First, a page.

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Oriental Treasures: Thunderbolt Fantasy

Clayton Lin: Weighing In

Oriental Treasures: Thunderbolt Fantasy

Andrew Ryan

I’m officially calling it the wackiest show to have ever come out anywhere in the world, in 2016. It’s absurd. It’s extremely flashy. The dialogue is deliberately bombastic over the top. It’s a very different piece of work to all the stuff currently out there. 

Thunderbolt Fantasy is an ‘anime’ by Gen Urobuchi, one known in the indsutry for inserting lots of philosophical themes in his works, such as Psycho-Pass (often referencing Franz Fanon), if loosely, as instead of using animation, it uses a very different kind of animation- in the form of puppets.

I wondered how the pitching process went:
 

EXECUTIVE (excited face): So Urobuchi-san? What is your next big thing?

UROBUCHI clears his throat. Takes deep breath.

UROBUCHI: Puppets!

EXECUTIVE (face gleaming with joy): Interesting! We’ll fund it!

 

Probably something like that.

Nonetheless, the concept is so out of the left field its almost a joy to watch. Thunderbolt Fantasy is inspired by classic Chinese Literature pieces like Water Margin, Romance of the Three Kingdoms (most known in the form of a video game called Dynasty Warriors), and of course, once you mention the topic at hand- Journey to the West (or the story of the Monkey King as its commonly referred to.), and set in a fantasy universe with all the hallmarks of very 90’s Asian television staples- lots of swordplay, kick-ass finishing moves, and deliberately grandiose statements before said finishing moves. With this in mind the story follows a young shrine girl named Dan Fei (will just use Chinese renderings here) to recover the crossguard of an ancient sword in order to return to its rightful place- the shrine where she hails from. And after the crossguard is an evil treasure collector with a posse of black-clad henchmen. Along the way our shrine girl recruits a rag-tag group of mismatched and individuals with more conflicting personalities than a shared house to stop the evil collector. The audience mainly follows the story through the eyes of Shan Bu Huan, a stranger from a strange land (and deliberately so- because he functions as the audience’s questions about the adventure he is in), who only reluctantly helps the group.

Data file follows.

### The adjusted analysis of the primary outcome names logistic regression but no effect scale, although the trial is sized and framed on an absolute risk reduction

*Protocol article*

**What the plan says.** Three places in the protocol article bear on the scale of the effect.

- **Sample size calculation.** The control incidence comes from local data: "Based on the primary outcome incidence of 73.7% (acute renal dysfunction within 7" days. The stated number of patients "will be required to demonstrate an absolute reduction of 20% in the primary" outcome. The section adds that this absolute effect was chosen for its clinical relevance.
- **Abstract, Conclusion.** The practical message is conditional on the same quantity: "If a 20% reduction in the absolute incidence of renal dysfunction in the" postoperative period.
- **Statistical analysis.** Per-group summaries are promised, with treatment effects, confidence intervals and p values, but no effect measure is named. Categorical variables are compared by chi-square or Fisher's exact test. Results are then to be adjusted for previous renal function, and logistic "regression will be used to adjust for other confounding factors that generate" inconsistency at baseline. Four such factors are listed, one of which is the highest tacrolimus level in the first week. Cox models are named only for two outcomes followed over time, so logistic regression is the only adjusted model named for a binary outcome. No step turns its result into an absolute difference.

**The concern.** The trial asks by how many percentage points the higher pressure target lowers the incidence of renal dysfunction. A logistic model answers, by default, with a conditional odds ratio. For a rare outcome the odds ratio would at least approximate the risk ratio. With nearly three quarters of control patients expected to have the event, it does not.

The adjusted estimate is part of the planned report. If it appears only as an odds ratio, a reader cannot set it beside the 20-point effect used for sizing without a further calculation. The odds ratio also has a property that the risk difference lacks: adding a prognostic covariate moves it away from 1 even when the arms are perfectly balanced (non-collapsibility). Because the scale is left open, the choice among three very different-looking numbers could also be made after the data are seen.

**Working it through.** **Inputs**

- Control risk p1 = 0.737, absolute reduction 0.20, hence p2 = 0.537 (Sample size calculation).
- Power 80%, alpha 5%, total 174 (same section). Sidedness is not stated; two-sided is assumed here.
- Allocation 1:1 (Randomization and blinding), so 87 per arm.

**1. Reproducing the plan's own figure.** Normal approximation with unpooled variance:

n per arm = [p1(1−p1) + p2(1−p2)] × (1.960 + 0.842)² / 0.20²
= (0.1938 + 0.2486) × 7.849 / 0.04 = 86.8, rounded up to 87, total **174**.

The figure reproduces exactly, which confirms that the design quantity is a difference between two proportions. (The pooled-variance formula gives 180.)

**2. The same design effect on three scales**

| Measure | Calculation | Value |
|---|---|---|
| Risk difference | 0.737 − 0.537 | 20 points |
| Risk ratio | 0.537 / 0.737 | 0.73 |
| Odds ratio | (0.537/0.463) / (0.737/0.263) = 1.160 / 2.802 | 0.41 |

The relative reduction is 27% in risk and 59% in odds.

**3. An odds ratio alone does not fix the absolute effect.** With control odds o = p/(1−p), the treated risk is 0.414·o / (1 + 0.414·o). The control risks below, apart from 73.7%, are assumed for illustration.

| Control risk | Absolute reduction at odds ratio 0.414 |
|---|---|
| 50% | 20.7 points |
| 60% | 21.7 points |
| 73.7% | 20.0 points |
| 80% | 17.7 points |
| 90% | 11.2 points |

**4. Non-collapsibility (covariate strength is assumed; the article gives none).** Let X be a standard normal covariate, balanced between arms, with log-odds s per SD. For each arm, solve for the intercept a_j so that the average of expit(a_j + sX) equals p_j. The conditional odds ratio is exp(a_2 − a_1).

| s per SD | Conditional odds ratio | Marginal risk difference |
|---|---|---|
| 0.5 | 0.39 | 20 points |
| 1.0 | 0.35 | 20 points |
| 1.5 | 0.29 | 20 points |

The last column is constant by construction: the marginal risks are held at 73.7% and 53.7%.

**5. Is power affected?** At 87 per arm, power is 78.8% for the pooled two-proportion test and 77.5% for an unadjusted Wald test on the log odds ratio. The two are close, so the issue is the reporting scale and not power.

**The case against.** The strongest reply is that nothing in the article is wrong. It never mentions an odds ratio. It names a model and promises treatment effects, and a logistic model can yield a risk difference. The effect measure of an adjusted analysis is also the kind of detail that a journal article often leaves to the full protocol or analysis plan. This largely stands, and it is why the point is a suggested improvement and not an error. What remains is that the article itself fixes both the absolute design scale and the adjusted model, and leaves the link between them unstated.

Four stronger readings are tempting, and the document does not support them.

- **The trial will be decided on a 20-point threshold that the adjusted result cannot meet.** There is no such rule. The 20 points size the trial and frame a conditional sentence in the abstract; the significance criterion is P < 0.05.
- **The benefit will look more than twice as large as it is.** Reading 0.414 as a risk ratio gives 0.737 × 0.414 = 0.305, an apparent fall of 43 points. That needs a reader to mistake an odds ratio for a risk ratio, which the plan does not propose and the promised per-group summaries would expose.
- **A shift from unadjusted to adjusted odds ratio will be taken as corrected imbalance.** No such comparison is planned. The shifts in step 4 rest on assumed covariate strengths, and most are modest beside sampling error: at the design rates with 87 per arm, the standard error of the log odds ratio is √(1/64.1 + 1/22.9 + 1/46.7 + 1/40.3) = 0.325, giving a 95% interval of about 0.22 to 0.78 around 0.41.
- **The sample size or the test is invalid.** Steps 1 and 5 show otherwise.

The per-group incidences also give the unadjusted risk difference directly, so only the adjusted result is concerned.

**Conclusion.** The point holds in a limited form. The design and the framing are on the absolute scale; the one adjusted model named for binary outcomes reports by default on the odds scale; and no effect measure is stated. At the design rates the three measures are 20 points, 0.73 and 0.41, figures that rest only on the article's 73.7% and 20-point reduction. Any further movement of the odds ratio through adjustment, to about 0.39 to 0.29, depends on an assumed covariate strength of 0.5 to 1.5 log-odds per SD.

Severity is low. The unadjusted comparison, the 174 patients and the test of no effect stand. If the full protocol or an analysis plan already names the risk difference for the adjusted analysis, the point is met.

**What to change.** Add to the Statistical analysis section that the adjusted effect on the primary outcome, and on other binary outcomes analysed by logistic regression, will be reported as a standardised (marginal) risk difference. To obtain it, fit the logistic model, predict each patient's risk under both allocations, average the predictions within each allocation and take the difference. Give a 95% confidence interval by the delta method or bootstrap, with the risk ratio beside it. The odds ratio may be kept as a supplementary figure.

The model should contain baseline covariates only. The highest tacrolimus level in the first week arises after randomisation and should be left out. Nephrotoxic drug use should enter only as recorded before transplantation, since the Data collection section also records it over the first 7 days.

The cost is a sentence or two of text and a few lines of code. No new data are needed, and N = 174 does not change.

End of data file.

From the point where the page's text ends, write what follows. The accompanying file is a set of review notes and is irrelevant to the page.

The use of puppets is by far the most interesting part, and you get used to it after a while, but there’s a certain sense of the comic that comes from the deliberately cheap effects (meant to resemble the 90s), and the amount of blood splatters and decapitations that doesn’t come easy to television these days, and notably saves the production house a lot of money when compared to modern animation techniques, because of the time saved on drawing.

As for the content of the show itself, it is always combat, combat, and more combat. Every scene and lead-up is an excuse to just get straight into the fighting, and the combat itself is done at a million miles per hours, with our heroes slaying their foes at light speed. The pacing of the narrative is faster than a Maserati on an autobahn. It’s a fresh change from all the recent television with all the set-up, slow-peeling reveals. Just kick back and laugh for this one.

Where to Watch?: You can probably google anime streaming sites as most of the (good, if not popular- Psycho-Pass has only got its recent English dub.) stuff doesn’t make it out via legitimate channels to a Western market (it’s worth noting that most of the stuff we get is the curated, good stuff, so we would end up having a distorted perception of anime culture and work.)